December: Values

One of the most important design elements in a painting is value. Value (or tone) can be defined as how light or dark a color appears, rather than its actual color ("hue" or "chrome.") Think of a black and white photograph, where the image is composed of blacks and whites, plus a full range of grey values. The same is true of a drawing in pencil or charcoal, as with my drawing of my cat Ernie. Turn any color image into black and white or into a monotone - any one color with a range of values - and you can see the values more clearly.

Just as white blends to black with many tones of grey in between, you can create a range of values from white to any color. Using transparent watercolor is a bit different, where water is added to a color to make it lighter, relying on the white of the paper to show through the transparent coating of pigment. With oils and acrylics, a light color is sometimes used in place of white to create a lighter value, such as adding a little yellow to a dark blue.

Successful representational paintings have a range of values. For the artist, values are a tool to help to define forms and create the illusion of space. A ball will have the lightest values where the most light hits it; a gradation of light to dark values will define its round shape, and the edge furthest from the light source will be the darkest value... no matter what color the ball is. Values should be used to emphasize the focal point of the painting; I learned in a workshop that the darkest darks and brightest lights in a painting should be reserved for your main subject.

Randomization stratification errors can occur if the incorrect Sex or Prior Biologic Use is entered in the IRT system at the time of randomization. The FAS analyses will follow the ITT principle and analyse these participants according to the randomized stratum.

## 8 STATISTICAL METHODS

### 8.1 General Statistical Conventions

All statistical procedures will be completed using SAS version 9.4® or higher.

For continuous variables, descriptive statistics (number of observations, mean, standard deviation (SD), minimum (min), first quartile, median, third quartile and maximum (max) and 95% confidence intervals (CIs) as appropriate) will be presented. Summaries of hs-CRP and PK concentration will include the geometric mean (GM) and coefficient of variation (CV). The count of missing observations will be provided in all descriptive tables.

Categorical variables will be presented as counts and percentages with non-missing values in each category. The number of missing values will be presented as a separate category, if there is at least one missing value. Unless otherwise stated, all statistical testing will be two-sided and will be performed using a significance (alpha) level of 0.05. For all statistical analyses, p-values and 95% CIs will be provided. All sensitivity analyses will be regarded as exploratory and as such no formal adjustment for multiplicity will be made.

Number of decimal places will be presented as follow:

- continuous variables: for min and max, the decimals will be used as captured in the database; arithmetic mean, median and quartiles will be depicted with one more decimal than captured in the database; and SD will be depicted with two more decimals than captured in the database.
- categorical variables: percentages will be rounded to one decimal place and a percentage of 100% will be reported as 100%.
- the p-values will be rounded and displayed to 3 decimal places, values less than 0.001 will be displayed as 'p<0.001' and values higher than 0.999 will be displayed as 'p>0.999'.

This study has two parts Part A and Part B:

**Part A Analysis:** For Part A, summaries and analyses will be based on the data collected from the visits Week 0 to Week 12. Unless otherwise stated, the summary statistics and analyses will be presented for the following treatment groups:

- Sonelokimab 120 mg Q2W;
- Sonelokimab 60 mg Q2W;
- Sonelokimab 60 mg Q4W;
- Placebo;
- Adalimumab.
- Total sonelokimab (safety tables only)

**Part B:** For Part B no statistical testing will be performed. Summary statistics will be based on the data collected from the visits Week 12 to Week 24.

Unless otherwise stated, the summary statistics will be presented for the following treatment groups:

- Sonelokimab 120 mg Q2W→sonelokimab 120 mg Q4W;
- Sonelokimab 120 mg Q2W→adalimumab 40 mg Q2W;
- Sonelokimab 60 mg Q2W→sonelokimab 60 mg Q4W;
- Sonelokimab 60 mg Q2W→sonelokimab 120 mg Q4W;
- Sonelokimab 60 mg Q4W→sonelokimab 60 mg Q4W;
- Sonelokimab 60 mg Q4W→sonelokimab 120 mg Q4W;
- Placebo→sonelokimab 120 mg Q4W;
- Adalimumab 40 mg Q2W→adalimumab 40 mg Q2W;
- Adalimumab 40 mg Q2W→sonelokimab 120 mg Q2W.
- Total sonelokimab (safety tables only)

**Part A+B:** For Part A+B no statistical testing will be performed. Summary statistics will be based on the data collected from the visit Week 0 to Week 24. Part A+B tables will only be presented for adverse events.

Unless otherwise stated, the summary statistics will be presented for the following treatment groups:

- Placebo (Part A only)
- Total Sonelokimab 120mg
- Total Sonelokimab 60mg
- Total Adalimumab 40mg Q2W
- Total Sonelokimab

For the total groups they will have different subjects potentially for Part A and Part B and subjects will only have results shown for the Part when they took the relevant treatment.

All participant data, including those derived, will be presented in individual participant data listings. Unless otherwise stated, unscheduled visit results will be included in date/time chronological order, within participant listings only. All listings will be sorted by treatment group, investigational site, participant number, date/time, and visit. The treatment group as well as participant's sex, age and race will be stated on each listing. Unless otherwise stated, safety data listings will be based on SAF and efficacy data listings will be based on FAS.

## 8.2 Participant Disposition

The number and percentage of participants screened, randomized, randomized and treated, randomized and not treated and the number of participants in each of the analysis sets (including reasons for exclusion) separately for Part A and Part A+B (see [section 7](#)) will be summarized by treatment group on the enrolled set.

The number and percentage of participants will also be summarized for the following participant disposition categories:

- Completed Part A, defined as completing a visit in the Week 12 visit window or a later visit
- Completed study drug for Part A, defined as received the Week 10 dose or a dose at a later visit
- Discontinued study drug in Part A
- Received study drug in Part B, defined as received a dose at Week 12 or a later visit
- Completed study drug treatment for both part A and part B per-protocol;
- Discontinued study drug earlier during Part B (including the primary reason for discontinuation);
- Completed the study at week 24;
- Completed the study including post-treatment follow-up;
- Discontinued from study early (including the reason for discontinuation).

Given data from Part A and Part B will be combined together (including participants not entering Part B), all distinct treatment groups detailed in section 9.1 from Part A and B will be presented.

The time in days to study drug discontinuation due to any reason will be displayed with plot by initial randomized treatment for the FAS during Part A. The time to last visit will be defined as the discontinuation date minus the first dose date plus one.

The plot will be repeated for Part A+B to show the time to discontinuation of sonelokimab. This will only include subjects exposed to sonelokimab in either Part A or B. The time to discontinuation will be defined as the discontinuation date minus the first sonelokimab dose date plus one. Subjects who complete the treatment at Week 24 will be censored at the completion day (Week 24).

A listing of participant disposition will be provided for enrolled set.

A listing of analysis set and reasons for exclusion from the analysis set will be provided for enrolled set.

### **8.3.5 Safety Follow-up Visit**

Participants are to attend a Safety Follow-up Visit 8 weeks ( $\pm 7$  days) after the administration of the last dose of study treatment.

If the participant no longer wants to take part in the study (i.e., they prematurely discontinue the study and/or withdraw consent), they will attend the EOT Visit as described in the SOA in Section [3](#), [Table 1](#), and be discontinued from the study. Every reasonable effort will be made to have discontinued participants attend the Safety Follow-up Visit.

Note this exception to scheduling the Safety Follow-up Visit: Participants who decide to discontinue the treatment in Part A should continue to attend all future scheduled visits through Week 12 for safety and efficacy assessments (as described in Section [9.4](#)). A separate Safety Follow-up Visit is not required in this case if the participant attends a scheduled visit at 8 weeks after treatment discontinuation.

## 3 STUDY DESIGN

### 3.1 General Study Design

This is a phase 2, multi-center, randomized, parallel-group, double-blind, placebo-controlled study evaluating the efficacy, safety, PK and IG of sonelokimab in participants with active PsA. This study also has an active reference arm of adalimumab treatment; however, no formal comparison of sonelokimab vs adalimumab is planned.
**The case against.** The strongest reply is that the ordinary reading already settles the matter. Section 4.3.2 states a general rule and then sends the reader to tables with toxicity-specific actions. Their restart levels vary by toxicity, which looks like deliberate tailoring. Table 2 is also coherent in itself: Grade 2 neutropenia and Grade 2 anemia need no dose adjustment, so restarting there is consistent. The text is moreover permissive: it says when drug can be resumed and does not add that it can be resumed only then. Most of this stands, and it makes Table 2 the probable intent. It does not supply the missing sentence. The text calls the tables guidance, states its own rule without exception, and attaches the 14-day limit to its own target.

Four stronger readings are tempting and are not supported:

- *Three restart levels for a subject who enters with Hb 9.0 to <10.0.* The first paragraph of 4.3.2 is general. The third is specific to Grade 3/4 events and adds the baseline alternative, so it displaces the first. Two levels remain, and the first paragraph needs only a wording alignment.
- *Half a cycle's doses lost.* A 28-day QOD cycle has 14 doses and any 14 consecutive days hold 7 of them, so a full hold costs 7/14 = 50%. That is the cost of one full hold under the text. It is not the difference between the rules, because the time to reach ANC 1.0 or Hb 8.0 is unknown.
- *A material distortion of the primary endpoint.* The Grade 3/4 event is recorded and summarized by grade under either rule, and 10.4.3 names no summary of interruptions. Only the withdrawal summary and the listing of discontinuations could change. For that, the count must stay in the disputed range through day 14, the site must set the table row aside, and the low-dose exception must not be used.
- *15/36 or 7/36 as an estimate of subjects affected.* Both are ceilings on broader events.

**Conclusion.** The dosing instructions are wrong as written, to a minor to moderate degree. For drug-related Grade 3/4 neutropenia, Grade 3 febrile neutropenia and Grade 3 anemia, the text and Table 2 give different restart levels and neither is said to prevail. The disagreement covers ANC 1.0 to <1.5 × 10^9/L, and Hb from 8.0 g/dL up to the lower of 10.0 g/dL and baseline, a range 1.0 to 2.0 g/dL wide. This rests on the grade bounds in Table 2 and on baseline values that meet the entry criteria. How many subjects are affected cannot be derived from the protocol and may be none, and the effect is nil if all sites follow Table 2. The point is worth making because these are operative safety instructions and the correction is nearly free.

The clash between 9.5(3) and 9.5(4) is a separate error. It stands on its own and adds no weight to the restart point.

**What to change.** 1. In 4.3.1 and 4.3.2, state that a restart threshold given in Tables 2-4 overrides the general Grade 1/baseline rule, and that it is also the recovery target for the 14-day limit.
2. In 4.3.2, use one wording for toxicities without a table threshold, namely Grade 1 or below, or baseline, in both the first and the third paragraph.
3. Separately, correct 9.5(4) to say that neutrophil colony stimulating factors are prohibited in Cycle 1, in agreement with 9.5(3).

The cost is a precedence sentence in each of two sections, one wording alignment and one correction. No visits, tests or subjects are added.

Colors which are naturally light, like yellow, will have a smaller range of hues than a dark color like black. Also, how light or dark a tone appears depends on the other tones near it. If your overall painting is light, a mid-tone might be dark enough for your effect, rather than a very dark tone which might be too stark.

I use values in many ways in my paintings. "Let It Snow," a barnyard scene I painted in acrylics, is primarily painted in whites, blacks and greys, which is how the weather dulls a scene when overcast and snowy. Any really bright colors would have clashed in this landscape. The house on the Maine coast in "Solitude" is painted in watercolor with just two colors, so it heavily depends on blue and brown values to define the scene. The white of the watercolor paper shows through where the paints were most diluted, as in the sky. One of my many dolphin paintings, "The Color of the Waves," uses a rainbow of unrealistic colors, but the scene looks natural because I concentrated on getting the values right… as shown in the greyscale version of the painting which I created in Photoshop.

If you are struggling with getting your painting to look right, and can't figure out exactly way, try doing your next painting just with one color and white. It's a great exercise which will help you understand the value of values in all your future paintings.

I hope you've enjoyed my monthly art postings with focus on different aspects of art. Coming soon - my newest still life painting!

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